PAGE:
Cross-posted from RestoreReason.com.
In reading a story today on Tucson.com, I learned about how the Vail Unified School District is thinking about building tiny homes for “cash-strapped teachers.” Although I laud their innovative approach, I can’t help thinking that to some degree, the culpability we all have in creating the need.
The reality is that the starting base salary for a teacher in Vail is about $36,000 in an area where the “household income is $83,000 and the median home sale price is about $260,000.” It also is reality that there is “not a single apartment complex anywhere in the district’s 425-square-mile boundary.”
This situation is not isolated. Vail might be the first district in the country to bring the tiny house concept to fruition, but they aren’t the only ones considering such an option. A charter school in Sedona and school district in Colorado are also looking at it, for example. And, offering housing as part of teacher’s contracts has long been a strategy employed by rural school districts. The Baboquivari Unified School District on the Tohono O’odham Nation has dozens of rental units for teachers and Patagonia Public schools turned an old school building into apartments for teachers.
What I find truly ironic, is that our lawmakers, Governor Ducey included, continually push for a greater percentage of education dollars to be spent in the classrooms, when the inadequate funding they provide for education actually forces energy and funding to be spent outside the classroom – as in creating cheaper housing for teachers ? Truth is, Arizona district schools already have the lowest administrative costs in the U.S. and those costs, are half those of charter schools in our state. That narrative though, doesn’t serve lawmakers’ purposes, so they continue to rail about the inefficiencies of our public district schools, all while doing what they can to try to make it true.
The recently concluded 110th Arizona Town Hall, on “Funding and preK–12 Education”, reported that, “the state needs to fulfill its constitutional mandate by providing adequate funding for state schools.” As the AZ Daily Sun pointed out though, state legislators and the governor “weren’t [even] invited [to the Arizona Town Hall on Education] because they have demonstrated time and again that they are part of the problem, not the solution. They continue to intone their mantra of private school ‘parental choice’ even as teachers are leaving in droves, thousands of classrooms are staffed on a near permanent basis by noncertified substitutes and Arizona remains mired near the bottom of the 50 states in per-pupil spending.”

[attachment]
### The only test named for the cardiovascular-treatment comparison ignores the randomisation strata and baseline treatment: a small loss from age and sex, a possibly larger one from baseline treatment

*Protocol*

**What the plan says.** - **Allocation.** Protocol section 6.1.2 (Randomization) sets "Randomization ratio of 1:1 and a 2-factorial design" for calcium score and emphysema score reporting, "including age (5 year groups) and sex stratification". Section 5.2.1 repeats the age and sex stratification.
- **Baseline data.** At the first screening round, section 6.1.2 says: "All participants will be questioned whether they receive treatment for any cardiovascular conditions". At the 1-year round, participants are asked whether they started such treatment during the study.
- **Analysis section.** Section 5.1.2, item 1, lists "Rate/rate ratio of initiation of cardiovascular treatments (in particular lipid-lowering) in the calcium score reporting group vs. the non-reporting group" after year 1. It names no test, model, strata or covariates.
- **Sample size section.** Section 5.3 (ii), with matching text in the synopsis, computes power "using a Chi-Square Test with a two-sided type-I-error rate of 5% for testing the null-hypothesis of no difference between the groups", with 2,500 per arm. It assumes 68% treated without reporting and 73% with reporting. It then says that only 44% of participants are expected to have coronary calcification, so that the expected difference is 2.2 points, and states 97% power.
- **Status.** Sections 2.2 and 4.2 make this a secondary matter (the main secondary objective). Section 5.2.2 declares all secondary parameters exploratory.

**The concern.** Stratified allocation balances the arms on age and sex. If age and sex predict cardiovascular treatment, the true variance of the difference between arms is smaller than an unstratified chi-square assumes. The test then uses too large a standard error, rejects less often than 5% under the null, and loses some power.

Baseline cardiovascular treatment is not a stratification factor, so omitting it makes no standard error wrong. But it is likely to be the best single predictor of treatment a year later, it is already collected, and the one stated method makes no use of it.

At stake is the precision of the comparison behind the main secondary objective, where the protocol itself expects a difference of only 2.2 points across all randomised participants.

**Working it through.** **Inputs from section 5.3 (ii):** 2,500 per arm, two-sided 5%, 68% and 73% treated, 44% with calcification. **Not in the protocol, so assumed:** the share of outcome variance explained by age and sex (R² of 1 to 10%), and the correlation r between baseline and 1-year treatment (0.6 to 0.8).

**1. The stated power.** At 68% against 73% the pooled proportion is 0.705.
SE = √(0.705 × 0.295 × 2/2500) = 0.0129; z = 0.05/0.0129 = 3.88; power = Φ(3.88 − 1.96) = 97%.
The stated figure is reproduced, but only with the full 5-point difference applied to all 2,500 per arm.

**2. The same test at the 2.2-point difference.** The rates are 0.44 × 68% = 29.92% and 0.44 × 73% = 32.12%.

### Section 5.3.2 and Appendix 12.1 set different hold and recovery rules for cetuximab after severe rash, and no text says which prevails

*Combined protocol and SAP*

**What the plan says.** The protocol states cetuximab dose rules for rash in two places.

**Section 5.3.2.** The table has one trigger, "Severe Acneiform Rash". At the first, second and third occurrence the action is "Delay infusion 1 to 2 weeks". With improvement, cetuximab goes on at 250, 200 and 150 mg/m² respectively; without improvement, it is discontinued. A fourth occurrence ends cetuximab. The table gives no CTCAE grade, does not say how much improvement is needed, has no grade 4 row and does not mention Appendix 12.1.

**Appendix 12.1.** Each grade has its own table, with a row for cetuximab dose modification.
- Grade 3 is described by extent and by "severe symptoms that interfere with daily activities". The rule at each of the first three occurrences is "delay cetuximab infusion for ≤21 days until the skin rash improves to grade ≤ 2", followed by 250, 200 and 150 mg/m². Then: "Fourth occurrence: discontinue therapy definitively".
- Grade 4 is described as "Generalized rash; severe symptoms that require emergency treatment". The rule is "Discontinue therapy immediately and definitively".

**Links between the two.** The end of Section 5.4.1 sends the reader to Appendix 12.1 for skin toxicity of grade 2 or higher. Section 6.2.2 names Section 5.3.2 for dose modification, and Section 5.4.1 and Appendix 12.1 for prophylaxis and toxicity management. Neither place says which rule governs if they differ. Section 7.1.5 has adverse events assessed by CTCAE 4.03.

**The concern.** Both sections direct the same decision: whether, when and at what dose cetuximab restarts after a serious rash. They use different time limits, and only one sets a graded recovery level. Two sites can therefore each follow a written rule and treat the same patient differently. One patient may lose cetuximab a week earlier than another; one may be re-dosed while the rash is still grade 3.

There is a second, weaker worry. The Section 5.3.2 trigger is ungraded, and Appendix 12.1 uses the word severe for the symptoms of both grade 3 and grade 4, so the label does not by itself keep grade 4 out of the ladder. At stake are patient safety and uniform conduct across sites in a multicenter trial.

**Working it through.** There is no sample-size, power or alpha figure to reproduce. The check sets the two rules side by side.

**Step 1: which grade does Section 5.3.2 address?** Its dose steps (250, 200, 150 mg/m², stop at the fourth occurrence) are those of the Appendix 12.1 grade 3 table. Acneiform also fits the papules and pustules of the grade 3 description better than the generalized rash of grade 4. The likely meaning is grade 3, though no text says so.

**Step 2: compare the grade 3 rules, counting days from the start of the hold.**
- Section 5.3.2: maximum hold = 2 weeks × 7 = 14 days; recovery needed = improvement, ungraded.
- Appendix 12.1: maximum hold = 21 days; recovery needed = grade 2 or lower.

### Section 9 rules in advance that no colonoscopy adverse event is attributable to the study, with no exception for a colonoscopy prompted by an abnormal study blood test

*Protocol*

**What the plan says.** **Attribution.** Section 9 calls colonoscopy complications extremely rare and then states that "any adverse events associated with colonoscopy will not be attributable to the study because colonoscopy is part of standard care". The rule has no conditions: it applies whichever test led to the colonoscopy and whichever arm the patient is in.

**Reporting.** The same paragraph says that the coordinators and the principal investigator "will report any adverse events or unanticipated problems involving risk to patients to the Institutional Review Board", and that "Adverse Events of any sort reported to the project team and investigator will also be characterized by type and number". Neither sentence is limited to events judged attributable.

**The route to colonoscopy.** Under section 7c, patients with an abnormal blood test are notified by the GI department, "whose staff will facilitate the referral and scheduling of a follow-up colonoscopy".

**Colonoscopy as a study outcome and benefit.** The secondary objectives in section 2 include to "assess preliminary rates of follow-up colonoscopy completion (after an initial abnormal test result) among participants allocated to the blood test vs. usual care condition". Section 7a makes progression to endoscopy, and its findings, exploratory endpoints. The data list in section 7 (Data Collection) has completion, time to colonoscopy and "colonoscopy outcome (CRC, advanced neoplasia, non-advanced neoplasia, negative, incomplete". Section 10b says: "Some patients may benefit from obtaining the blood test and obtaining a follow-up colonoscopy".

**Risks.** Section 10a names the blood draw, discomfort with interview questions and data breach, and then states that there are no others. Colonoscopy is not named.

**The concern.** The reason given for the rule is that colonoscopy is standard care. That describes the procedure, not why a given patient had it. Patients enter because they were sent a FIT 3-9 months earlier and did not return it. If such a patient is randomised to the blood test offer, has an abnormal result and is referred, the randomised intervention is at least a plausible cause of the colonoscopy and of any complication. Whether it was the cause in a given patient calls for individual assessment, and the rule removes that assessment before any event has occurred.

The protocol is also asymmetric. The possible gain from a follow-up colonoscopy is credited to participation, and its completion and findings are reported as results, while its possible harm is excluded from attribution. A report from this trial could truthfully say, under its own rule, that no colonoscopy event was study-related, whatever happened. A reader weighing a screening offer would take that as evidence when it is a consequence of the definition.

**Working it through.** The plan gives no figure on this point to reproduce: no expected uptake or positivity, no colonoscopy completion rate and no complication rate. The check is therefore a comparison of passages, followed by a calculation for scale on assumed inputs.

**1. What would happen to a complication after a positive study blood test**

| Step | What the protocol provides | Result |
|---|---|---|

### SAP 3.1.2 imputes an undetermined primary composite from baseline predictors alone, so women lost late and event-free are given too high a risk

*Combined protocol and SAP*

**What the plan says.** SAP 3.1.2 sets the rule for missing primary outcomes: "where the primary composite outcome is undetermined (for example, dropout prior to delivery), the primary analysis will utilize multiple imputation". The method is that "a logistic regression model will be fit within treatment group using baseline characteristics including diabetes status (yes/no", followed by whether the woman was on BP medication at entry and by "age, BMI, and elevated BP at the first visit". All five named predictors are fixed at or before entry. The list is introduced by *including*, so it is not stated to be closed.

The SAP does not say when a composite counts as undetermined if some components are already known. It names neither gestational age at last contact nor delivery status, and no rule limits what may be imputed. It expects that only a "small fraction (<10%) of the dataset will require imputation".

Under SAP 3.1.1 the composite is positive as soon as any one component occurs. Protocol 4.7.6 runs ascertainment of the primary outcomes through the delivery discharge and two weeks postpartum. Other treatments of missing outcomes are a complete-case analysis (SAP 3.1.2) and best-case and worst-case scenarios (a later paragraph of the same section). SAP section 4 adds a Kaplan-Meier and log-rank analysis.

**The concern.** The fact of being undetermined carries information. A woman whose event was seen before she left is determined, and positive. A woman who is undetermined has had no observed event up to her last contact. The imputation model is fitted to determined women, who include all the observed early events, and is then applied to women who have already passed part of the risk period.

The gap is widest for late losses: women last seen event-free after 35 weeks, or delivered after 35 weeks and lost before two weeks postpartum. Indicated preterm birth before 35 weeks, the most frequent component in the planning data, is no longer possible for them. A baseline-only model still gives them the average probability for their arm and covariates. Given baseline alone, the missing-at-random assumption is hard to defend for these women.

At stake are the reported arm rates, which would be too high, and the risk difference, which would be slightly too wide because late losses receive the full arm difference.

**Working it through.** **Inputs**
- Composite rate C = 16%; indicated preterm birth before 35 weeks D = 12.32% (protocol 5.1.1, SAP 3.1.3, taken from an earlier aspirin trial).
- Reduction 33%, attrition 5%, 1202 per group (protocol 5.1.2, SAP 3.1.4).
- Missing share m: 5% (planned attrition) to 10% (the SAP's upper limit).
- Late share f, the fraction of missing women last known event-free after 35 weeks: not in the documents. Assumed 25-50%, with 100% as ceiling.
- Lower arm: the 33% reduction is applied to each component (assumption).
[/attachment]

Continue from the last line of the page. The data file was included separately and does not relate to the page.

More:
The old adage “If you don’t have time to do something right the first time, when will you have time to do it over” comes to mind. In fact, the AZ Town Hall reported that, “Arizona’s current education funding system has regressed over the past 40 years into a complicated patchwork of temporary solutions.” That’s certainly how it has appeared to me and I continue to see new workarounds under consideration, such as a “soda tax” to help fund our schools.
How about this? How about we just decide we want our students in fully funded classrooms, housed in safe, adequate, properly maintained facilities? How about we decide we want high-quality, certified teachers and then pay them a living wage? How about we decide the children of Arizona deserve as much opportunity to succeed as any child living anywhere else in our country? And then, how about we put our money where our collective mouths are? Or as former Vice-President Joe Biden put it, “Don’t tell me what you value, show me your budget and I’ll tell you what you value.”
Arizonans have time and again said we want our public schools adequately funded and there are plenty of solutions to do so, many without raising taxes. Yet, those that vote (less than half of those eligible) , continue to vote for lawmakers who are doing everything they can to destroy our system of public education and turn it over to market forces. Until we vote different, we won’t get different. It’s that simple.